A fellow Calgarian, who was a field nurse when we were young, refers to Vietnam as causing “dreams that blister sleep.” We think those years were important. During Nam we youth were sure that a major reason for losing that war was paperwork, specifically paperwork of the CYA variety, our term for “cover your ass.” You might hold the possibility, scientifically, that we young guys didn’t know enough to judge. Not so. A career colonel (top executive) published his memoirs of being a young officer in Vietnam, and in his forward he writes he learned there that army paperwork is not important. He sounds like a modern housewife saying things aren’t critical unless someone is bleeding.

My dad’s war, of course, was fought by volunteers and conscripts. They weren’t peacetime career soldiers as in (except for drafted privates) Vietnam. Without CYA paperwork, they kept their gaze focused on carrying out the mission.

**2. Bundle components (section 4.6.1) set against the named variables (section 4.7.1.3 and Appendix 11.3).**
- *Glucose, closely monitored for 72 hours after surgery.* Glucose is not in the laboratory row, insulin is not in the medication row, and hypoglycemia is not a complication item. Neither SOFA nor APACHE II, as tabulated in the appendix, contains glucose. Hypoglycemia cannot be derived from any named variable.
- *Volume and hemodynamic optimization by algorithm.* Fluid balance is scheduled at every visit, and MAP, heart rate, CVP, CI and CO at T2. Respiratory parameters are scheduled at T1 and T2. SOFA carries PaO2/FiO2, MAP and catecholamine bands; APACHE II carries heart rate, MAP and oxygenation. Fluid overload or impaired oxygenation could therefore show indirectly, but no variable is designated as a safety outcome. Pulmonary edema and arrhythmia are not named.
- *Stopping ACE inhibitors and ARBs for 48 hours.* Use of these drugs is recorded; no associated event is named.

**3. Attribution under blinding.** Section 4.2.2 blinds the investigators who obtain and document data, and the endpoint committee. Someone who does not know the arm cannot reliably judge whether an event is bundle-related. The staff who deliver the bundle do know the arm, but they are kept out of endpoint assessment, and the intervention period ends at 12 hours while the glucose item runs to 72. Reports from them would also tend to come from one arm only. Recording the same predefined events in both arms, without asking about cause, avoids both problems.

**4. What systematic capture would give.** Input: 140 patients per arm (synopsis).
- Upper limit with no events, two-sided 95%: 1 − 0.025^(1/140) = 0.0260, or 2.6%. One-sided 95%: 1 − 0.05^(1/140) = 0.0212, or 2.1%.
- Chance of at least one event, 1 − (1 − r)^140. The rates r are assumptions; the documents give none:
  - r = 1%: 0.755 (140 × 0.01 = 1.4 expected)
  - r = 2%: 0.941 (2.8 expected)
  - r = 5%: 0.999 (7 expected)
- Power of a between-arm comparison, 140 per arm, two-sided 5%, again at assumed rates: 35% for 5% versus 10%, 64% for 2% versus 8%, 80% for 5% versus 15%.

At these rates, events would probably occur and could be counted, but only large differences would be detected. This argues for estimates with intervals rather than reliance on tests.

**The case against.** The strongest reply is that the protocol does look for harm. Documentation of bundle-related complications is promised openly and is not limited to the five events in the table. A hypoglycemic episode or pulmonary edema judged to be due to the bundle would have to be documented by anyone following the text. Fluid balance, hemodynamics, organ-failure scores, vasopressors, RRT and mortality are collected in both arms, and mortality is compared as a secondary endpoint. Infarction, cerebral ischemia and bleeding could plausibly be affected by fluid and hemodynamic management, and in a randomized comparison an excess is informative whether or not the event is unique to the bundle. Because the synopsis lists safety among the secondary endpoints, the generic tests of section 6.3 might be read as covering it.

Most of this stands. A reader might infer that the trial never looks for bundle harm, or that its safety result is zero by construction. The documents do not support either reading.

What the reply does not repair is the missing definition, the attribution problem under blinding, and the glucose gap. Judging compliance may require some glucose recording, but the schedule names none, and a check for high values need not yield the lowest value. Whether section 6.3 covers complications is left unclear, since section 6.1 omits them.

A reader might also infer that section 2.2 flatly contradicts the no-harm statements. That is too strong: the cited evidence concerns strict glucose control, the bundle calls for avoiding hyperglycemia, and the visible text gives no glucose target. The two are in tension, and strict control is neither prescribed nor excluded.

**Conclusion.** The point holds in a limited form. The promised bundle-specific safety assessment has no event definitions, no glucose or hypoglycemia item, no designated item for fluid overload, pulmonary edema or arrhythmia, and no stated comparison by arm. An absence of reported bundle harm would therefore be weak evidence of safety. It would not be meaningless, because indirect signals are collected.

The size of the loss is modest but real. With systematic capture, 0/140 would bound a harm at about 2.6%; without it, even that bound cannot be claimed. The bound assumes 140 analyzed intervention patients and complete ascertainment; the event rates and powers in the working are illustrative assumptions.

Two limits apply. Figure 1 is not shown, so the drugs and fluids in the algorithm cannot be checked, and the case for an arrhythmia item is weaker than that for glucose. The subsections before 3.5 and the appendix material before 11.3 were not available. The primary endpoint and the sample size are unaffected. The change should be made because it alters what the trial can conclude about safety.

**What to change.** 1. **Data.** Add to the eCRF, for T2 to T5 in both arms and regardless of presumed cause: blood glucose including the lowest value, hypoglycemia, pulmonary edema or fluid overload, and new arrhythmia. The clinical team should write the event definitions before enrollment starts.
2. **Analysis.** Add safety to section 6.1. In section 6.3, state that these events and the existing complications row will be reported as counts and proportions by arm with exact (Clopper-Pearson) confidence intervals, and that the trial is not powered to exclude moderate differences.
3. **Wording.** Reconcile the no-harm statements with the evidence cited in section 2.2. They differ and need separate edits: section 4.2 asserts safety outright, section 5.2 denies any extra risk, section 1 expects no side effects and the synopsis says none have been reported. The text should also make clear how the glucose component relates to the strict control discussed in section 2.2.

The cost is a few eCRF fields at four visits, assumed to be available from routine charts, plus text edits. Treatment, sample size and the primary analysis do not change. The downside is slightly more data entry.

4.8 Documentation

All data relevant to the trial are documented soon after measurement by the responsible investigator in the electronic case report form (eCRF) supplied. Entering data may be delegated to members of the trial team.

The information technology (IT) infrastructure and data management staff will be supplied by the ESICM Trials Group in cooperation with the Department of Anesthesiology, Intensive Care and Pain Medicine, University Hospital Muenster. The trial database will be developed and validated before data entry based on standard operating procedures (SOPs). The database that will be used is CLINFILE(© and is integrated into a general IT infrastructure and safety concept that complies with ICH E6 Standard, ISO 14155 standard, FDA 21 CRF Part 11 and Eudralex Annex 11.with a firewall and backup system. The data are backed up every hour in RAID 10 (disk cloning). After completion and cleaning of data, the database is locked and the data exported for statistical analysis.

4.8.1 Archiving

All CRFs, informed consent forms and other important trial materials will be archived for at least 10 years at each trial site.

I suspect PDD has made CYA systemic and endemic. Maybe, in a sense, PDD is spitting on the graves of our Vietnam veterans. Or maybe that’s just my quirk—sure it is.

It’s queer. I’m as old as Dad was during the Vietnam War. And now I wear wide-legged pants like him. He passed away this year, but I can imagine us today on a screened-off porch: He, street-wise, is giving me advice to “go along to get along.” Beyond the screen, pale and anonymous, are angry young men. I am sorry. In my youth I made them a promise that today I just can’t keep.

During Nam, Robert Kennedy noted that the South Vietnamese government knew what would work to encourage democracy: they just couldn’t bring themselves to do it. It’s like how today we can’t bring ourselves to fix our little regions of higher drug use and suicides. I’m still a little disturbed these days, but I realize: My dad and the majority are right, and I am wrong.

Now, like everyone else in my field, I go along: I write daily reports as if the reader does not take responsibility to read yesterday’s reports, does not believe in “benefit of the doubt” and does believe in writing CYA-style, as if Vietnam never happened. I am sorry.

Sean Crawford
Maybe we’ve won: The minister has said the government will hold off on any new safety measures until around Easter of 2016. I have my fingers crossed.